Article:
According to the present invention the auxiliary scavenging passage communicates at its other end with said crankcase at least as long as the auxiliary scavenging port is uncovered by the piston. The auxiliary scavenging air flow is thus fed from the air under compression in the crankcase as long as the auxiliary scavenging port stays open, which ensures an efficient scavenging of the burnt gases.

In a preferred arrangement, the fuel injection means acts to deliver fuel only after at least some of the main scavenging ports have started to deliver air and preferably the auxiliary scavenging port is uncovered by the piston before the main scavenging ports are opened, so that the fuel injected is first diluted in the air from the auxiliary scavenging port then meets a curtain of pure air from the main scavenging ports which is almost perpendicular thereto, to carry it towards the said first point.

When the invention is applied to a conventional engine having its air intake controlled by the operation of the piston, the air intake port is formed in the cylinder and preferably, for reasons of symmetry, disposed on the cylinder side opposite the exhaust port, that is to say on the same genetrix as the small auxiliary scavenging passage. On the other hand, the lower orifice of the auxiliary scavenging passage must be below the top of the air intake port.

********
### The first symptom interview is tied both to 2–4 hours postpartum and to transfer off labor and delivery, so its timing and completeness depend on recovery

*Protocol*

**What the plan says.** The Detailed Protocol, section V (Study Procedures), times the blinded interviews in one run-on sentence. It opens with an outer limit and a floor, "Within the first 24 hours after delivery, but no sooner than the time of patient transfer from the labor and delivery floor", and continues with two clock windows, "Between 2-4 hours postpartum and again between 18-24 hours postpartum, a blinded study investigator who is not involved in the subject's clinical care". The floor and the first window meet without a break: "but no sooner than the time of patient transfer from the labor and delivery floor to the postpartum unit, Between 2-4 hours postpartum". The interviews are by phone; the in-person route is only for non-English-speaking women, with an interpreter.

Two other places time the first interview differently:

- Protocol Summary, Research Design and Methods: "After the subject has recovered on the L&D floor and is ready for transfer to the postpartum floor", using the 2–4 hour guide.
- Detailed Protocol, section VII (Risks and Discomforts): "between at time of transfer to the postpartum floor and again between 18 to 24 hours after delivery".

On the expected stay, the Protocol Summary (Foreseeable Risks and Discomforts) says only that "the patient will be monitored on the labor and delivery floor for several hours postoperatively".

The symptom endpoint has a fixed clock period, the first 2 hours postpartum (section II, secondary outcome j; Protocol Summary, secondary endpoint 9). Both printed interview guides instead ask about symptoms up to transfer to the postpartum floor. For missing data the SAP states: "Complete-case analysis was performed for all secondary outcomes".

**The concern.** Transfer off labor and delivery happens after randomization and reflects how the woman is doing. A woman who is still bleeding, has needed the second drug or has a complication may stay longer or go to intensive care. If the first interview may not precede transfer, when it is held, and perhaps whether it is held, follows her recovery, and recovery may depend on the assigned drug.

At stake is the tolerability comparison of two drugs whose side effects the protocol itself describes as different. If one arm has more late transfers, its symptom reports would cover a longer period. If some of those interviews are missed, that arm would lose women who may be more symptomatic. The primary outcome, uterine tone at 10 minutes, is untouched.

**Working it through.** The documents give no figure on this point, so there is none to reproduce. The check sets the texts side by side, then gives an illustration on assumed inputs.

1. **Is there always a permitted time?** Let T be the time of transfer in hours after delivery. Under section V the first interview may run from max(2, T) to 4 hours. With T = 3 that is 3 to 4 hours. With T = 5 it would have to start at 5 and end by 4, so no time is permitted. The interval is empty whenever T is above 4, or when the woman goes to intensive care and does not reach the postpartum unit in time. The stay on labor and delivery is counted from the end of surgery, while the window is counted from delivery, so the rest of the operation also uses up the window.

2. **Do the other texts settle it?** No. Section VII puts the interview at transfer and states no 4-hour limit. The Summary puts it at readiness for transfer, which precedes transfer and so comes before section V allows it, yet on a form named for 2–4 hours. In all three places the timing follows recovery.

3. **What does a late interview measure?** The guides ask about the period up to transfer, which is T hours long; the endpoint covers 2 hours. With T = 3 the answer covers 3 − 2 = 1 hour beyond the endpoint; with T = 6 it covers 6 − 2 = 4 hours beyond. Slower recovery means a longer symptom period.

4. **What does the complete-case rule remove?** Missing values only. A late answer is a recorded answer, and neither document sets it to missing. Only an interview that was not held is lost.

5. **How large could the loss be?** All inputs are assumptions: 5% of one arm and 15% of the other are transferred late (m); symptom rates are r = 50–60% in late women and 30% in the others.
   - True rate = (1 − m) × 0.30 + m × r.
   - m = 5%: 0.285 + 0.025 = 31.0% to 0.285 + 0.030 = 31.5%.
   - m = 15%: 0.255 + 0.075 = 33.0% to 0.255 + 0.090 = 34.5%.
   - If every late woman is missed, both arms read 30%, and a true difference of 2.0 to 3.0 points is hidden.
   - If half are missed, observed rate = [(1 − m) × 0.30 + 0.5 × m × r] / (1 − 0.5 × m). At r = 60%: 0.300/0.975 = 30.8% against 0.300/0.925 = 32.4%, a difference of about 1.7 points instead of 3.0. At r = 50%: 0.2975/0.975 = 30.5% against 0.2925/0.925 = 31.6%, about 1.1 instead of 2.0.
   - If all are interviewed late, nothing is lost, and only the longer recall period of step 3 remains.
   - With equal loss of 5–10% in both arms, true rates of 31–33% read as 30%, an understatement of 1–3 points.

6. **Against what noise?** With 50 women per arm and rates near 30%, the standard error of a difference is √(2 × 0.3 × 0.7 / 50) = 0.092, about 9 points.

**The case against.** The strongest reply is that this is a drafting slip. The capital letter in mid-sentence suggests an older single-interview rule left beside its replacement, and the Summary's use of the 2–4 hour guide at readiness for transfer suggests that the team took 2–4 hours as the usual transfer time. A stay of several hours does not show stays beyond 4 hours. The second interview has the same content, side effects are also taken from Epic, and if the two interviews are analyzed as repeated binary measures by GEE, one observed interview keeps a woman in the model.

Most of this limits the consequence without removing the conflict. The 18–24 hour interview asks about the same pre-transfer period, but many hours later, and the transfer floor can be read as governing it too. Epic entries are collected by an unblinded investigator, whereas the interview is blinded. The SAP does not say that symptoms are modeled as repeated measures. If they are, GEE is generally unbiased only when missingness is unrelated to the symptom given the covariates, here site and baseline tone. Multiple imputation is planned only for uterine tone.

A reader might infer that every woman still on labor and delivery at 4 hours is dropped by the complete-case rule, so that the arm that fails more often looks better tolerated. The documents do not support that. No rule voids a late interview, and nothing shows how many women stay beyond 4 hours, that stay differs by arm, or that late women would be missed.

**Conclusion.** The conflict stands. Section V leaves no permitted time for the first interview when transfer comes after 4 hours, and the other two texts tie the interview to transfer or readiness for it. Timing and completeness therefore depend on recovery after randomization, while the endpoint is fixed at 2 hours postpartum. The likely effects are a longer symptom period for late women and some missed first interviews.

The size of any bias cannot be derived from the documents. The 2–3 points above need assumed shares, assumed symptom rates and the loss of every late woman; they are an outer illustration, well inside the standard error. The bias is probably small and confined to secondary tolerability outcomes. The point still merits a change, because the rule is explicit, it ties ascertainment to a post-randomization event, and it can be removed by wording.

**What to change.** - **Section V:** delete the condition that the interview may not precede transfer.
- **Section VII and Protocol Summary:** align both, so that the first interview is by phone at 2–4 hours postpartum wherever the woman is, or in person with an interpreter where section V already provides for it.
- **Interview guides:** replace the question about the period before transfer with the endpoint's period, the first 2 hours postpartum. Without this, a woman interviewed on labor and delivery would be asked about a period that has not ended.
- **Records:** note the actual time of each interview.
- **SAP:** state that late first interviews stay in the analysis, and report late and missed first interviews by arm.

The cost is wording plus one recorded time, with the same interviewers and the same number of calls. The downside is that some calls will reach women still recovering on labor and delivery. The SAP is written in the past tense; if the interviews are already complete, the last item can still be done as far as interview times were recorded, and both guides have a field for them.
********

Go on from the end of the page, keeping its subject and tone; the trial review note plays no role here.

To overcome this difficulty, in a preferred embodiment, the auxiliary scavenging passage comprises a small cross-section tube which crosses the air intake duct to connect the capacity of the crankcase to a chamber in which the injector is positioned and which opens into the cylinder through the said auxiliary scavenging port.

In another embodiment, there is provided either an auxiliary scavenging passage sub-dividing into two symmetrical branches which encircle a single air intake port and rejoin at their upper parts, or two symmetrical air intake ducts disposed on either side of a single auxiliary scavenging passage, and opening into two air intake ports. This latter arrangement ensures good cooling of the injector which is thus enclosed by the two air ducts.